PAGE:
Matters which need a recommendation from the committee are dealt with one at a time in order to allow full consultation, consideration and discussion. There are 11 such items on the current agenda, almost all of them dealing with development applications.

The development applications may be for a residential, industrial or commercial development. These will have been worked on by staff before being brought to the committee with a staff recommendation. In most cases, staff will give the go ahead on a particular application because the bugs have been worked out with the applicant in advance. As well, the community will have a chance to make its concerns known as part of a public participation meeting where anyone may speak.

Some developments, especially when they are located in an established neighbourhood, will attract many members of the community who want to express their concerns. Others, such as new subdivisions located in “greenfields”, may not have anyone to comment on them since there are no neighbours to whom notices are circulated. Making your concerns known either in written form or by speaking at a public participation meeting is important if you want to appeal the decision of council about an application. Normally, only people who have done so before or at the meeting will be able to appeal the decision to the Ontario Municipal Board or to speak at its subsequent hearings.

Engineering and planning staff members have been hired for their professional expertise. They work with the applicants to ensure that their proposals meet all the relevant legislation and provide suggestions for changes that will allow the project to go forward. They always give reasons for their recommendations. Therefore, if the recommendation is to refuse, it’s a pretty serious matter. The committee should not approve the application, simply because its members want to support “growth.” The wrong type of growth can get you in a heap of trouble. Councillors have to remember that they are there to serve the best interests of the community or the city which may, from time to time, not coincide with the interests of the applicant.

A case in point on the agenda for Monday evening that staff has recommended that council refuse the development proposal at the southwest corner of Clarke Road and Dundas Street. Currently, there is a variety store and gas bar at 1905 Dundas St E. The developer wants to put in a couple of drive through restaurants and other commercial buildings on that property and the adjacent property on Clarke Road which is currently zoned for multi-residential, i.e. an apartment building.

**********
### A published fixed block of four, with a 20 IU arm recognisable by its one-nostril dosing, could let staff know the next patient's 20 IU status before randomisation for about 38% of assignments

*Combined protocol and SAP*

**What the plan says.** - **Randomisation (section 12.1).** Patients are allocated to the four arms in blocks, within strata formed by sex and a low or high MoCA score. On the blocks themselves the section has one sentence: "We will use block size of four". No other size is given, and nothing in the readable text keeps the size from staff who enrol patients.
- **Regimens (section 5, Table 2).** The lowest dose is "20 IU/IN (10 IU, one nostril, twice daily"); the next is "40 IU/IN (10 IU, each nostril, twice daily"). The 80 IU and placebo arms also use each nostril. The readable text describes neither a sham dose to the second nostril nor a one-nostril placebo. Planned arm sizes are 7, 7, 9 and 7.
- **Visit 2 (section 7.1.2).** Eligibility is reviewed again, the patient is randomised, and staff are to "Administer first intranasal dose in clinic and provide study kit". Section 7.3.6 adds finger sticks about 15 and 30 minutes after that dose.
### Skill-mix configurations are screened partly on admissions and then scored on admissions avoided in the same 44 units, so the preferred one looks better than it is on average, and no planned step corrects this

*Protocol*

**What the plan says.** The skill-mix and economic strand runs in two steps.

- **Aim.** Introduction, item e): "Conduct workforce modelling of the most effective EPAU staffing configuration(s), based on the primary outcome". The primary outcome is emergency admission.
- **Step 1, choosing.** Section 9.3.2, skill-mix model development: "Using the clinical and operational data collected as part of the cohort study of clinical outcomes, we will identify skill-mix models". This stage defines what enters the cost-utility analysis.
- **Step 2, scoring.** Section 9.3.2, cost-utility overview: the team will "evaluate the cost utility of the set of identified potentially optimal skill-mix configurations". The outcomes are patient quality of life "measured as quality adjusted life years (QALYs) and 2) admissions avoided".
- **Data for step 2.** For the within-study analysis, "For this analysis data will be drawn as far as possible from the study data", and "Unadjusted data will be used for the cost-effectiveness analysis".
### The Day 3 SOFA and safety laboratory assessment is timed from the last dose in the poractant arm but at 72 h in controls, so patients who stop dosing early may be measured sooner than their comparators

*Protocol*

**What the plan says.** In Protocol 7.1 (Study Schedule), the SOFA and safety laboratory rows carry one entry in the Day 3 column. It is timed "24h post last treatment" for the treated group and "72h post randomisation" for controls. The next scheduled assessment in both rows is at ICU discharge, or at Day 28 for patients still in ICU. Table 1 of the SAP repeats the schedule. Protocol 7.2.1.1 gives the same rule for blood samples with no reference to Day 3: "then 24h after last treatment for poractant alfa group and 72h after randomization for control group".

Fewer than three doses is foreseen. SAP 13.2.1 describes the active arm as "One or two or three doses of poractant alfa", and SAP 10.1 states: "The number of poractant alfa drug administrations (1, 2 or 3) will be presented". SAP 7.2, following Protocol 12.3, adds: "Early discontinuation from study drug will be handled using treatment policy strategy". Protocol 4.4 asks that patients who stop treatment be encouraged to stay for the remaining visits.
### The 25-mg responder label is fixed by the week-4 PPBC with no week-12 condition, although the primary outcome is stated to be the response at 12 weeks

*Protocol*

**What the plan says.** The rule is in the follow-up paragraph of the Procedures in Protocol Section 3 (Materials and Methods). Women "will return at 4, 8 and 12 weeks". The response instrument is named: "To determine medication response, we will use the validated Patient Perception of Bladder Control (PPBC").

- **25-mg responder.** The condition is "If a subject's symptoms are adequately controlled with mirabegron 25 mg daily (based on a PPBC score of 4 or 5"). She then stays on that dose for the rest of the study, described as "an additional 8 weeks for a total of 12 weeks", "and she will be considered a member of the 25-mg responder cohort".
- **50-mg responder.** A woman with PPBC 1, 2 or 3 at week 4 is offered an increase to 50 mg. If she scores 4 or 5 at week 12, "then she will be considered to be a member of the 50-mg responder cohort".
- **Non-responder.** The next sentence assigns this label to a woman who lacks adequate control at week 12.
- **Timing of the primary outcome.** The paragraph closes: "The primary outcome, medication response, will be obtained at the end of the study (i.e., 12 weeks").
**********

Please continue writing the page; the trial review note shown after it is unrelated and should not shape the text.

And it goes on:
There are a number of reasons for the staff to recommend refusal. That is a busy intersection which has had more than its fair share of automobile collisions. Putting in a drive through is likely to exacerbate that problem, especially at rush hour. As well, putting a drive through next door to the residential community on Clarke Road is not likely to sit well with the neighbours. Finally, putting a drive through at a major intersection where there are adjacent homes is not likely to provide the boost needed to support public transit. These, along with other concerns detailed in the report, are some of the reasons for staff’s unwillingness to support the application.

The new council (and BNEC) has indicated that its main interest is growth. The applicant is known to be a generous donor to election campaigns. It will be interesting to watch the debate and recommendations that come from Monday’s meeting.

The complete reports on campaign donations and expenses will not be available until the end of March or even later if the candidate has requested an extension in order to receive more donations as a couple have done.

I'll keep you posted on both matters.